At the same time, is keeping children away from school not going to create bigger problems down the line? Is this not in a way mortgaging the future of the very people the struggle claims to fight for? what about the infrastructure and the economy that lies in tatters, what about the hundreds of thousands of displaced people? How do you deal with the gangs, some of them planted by the government to give the struggle a bad name?
Could the struggle be effective or come to fruition just because of s strong external pressure as was the case this weekend with the Washington, DC events. Both Barrister Agbor Balla and Dr Simon Munzu joined in the telecast. Both have come under severe criticism, from hardliners within the struggle, yet their contributions have been laudable. Both men live in Cameroon. In 2016, Balla was a major actor in the triggering of the events that led to this phase of the struggle. He was jailed for close to a year. No one has probably done more than him to rally legal support for those detained in jails across the country as a result of this struggle. His remains a voice that carries respect and deserves to be heard. 
 
For daring to link up with Cardinal Tumi to announce the hosting of an All Anglophone forum, Dr Simon Munzu has been labelled a villain, and lackey of the Biya regime. But what is wrong in organizing a forum back home for Southern Cameroonians to talk and discuss the way forward? Since the consortium was banned, there has not been any framework within which Anglophone Cameroonians at home can work to continue to push for reforms. Even before the consortium was banned, there were calls and indeed, there was a clear need for some form of an All Anglophone conference to discuss the stakes and a way forward. It is still necessary now. A forum like the one that took place in Washington, taking place in Cameroon will amplify the message tenfold for anyone still in doubt that Southern Cameroonians mean business.  Cardinal Tumi arguably the leading moral voice in the country and his initiative deserves the benefit of the doubt.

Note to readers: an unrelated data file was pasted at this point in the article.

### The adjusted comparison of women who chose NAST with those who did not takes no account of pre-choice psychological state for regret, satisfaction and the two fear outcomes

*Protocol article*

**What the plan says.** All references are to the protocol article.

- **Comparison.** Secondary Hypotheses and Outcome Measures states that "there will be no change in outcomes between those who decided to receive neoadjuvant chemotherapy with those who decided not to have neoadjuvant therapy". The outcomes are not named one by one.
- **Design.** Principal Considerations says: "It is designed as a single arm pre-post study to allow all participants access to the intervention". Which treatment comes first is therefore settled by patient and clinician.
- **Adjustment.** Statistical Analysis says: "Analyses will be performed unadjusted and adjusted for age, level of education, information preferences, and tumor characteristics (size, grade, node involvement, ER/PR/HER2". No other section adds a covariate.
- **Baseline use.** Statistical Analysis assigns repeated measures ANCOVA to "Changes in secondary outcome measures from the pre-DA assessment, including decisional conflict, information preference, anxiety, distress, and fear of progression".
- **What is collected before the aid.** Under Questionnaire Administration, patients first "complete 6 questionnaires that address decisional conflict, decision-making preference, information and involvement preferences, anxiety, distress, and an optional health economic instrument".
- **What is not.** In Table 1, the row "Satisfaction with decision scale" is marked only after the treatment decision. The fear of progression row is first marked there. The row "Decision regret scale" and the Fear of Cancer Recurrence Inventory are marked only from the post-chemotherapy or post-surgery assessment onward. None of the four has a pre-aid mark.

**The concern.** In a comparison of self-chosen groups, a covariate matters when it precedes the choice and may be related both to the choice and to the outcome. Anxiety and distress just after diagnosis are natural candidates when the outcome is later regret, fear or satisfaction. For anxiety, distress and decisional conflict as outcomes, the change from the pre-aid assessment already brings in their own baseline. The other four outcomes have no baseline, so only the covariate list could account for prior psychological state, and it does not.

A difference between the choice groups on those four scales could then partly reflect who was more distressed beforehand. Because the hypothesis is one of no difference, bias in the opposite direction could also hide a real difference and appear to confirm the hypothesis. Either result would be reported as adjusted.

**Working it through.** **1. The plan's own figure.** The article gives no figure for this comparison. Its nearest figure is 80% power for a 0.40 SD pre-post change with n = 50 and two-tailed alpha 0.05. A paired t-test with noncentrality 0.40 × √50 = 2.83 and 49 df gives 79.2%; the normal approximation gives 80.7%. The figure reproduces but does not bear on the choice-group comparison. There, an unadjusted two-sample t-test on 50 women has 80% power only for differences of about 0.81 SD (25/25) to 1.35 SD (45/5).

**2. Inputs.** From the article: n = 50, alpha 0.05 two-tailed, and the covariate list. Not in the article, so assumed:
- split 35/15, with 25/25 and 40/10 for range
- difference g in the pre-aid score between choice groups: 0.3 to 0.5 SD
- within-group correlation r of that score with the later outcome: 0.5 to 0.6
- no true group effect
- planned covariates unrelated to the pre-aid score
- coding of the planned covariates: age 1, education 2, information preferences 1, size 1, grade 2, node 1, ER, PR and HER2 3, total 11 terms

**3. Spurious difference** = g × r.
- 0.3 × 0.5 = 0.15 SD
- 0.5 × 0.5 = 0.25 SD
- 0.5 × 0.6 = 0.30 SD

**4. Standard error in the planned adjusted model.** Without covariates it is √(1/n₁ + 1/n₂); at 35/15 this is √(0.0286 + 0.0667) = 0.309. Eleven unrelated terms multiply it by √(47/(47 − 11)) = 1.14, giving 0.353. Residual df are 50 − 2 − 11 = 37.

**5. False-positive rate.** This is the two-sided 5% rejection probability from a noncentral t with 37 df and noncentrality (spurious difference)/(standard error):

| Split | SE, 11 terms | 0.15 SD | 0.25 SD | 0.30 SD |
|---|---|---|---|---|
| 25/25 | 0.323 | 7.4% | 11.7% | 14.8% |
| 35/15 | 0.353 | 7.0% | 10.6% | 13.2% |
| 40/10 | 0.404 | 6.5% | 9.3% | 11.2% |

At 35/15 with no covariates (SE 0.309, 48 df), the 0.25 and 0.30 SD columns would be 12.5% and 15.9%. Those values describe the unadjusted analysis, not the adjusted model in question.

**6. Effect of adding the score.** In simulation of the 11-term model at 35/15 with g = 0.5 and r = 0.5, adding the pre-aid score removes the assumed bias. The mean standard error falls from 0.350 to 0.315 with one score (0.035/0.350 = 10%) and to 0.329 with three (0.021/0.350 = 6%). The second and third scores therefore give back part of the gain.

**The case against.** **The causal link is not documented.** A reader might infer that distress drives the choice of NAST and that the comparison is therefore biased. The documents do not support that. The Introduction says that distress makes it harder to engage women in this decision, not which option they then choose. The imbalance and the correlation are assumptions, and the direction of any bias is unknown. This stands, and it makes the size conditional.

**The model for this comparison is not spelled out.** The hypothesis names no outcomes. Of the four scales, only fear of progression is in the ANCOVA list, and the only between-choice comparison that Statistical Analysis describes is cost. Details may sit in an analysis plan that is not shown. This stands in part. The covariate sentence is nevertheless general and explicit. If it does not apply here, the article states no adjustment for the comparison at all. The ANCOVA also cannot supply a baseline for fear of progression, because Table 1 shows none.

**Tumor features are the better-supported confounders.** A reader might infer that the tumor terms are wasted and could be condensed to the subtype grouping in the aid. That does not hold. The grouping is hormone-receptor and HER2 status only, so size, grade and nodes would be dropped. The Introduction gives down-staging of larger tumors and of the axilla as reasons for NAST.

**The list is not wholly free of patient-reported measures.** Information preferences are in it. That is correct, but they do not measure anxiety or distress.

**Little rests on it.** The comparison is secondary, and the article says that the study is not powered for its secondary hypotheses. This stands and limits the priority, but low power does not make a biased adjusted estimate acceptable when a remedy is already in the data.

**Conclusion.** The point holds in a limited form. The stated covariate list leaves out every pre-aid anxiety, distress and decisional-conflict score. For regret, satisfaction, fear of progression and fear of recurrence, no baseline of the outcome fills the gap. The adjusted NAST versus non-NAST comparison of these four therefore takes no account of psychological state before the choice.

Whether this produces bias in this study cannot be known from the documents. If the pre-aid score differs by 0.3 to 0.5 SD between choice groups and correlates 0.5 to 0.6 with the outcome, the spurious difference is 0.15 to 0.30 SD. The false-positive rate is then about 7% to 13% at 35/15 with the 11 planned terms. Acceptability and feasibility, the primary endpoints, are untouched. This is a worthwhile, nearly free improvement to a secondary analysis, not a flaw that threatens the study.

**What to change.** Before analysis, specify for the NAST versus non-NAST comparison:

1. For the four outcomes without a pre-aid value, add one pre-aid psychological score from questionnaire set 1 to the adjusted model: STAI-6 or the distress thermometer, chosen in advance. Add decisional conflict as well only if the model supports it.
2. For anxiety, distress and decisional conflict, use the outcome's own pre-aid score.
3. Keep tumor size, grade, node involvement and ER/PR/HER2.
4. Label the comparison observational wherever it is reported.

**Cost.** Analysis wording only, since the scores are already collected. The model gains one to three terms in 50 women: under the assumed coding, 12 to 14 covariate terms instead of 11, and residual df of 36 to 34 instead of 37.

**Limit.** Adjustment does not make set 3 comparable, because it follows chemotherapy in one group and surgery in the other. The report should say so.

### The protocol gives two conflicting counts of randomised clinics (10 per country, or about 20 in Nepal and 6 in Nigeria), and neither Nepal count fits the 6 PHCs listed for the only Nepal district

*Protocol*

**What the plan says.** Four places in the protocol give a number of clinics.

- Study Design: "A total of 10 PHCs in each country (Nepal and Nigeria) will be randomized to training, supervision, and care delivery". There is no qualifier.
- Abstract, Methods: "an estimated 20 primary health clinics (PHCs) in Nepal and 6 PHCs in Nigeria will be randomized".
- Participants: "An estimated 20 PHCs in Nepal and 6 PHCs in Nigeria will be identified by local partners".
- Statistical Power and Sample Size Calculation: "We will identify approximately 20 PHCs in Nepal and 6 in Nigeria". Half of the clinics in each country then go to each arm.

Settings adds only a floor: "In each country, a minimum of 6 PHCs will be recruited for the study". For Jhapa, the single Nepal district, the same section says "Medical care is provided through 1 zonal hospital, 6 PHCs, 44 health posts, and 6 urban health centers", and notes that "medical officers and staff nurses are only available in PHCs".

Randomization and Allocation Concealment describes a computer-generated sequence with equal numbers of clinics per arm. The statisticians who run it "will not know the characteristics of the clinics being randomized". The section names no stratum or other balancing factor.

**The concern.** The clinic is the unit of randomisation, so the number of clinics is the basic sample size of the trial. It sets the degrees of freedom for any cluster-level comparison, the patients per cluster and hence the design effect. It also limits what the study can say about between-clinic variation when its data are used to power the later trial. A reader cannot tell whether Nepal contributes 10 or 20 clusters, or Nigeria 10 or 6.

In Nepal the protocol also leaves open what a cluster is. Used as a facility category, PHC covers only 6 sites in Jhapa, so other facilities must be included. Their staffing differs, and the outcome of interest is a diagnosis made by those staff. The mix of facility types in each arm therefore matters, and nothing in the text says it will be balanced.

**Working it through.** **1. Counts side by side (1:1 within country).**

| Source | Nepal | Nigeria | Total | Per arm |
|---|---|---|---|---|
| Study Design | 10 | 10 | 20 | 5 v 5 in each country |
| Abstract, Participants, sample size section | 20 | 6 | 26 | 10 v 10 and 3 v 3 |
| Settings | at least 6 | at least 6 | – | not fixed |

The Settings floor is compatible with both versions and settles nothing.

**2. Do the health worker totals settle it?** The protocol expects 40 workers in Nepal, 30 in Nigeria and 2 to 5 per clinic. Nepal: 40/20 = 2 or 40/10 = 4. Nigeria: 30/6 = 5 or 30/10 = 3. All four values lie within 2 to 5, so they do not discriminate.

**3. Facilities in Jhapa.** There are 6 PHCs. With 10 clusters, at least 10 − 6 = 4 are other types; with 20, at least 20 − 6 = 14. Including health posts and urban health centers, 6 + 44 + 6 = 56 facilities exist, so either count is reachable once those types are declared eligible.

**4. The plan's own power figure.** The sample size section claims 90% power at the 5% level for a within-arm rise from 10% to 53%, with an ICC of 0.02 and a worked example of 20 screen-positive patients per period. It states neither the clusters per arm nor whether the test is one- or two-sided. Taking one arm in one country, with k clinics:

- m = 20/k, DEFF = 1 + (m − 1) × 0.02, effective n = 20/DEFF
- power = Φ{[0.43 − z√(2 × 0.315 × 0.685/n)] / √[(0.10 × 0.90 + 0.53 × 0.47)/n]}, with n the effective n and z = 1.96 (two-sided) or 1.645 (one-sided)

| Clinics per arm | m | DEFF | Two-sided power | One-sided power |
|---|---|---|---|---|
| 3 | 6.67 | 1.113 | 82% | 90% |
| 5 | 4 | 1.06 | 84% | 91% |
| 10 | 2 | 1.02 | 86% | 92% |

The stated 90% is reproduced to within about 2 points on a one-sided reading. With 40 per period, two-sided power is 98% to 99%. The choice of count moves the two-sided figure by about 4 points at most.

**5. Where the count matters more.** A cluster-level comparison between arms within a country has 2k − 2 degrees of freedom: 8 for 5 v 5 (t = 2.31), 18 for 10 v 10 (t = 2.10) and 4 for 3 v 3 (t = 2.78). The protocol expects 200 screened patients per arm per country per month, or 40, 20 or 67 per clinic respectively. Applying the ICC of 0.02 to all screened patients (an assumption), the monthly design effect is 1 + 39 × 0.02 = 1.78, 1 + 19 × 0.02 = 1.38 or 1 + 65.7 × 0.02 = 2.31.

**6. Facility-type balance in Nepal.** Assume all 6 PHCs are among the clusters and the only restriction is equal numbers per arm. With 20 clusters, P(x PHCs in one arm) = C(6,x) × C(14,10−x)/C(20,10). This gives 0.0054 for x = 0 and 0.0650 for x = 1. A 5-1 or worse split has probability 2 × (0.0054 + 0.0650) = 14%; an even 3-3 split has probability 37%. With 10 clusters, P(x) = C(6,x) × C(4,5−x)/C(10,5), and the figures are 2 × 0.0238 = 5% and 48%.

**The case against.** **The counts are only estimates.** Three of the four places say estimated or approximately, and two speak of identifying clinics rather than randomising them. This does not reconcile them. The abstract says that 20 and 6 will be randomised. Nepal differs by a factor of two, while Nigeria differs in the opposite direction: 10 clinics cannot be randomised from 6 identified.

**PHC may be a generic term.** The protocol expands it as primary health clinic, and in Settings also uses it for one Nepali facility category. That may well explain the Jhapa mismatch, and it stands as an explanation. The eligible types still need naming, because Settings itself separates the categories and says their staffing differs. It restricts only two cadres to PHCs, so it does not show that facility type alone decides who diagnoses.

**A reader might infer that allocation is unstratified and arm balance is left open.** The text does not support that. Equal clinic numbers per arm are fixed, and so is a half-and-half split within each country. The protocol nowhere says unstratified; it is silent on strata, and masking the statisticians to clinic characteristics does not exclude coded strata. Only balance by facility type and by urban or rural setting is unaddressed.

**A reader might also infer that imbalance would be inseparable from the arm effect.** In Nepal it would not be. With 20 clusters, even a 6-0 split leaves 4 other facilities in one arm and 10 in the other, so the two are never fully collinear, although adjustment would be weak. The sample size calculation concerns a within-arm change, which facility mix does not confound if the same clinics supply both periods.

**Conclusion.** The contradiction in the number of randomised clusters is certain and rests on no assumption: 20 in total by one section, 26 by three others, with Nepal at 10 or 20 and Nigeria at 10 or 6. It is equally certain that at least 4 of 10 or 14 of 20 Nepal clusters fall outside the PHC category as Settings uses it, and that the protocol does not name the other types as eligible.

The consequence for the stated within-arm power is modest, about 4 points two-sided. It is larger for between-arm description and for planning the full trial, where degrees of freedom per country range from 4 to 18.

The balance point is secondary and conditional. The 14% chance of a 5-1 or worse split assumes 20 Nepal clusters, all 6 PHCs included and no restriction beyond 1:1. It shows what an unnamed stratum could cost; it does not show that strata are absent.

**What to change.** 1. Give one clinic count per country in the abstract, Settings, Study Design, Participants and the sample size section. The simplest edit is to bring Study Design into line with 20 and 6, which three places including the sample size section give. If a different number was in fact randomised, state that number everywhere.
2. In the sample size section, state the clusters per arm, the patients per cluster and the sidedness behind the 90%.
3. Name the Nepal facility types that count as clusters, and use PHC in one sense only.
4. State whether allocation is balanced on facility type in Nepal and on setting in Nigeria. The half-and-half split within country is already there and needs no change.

Lastly, while some may style this a revolution, people must have in mind the values that account for the uniqueness of the system of governance that Southern Cameroonians are fighting to protect. It is one of tolerance, it is one that promotes civil debate, it is one that admits divergent views, one that thrives on the decision of the majority with a minority say. One where questions are asked. One where there is accountability of resources. Those with divergent views should not necessarily be bullied into submission or silence but challenged with stronger arguments. The original motto of the SCNC which prided itself on the force of the argument and not the argument of force is still relevant today, even as it was back in the 1990s. 
 
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Tagged Keywords:  Ambazonia in the USA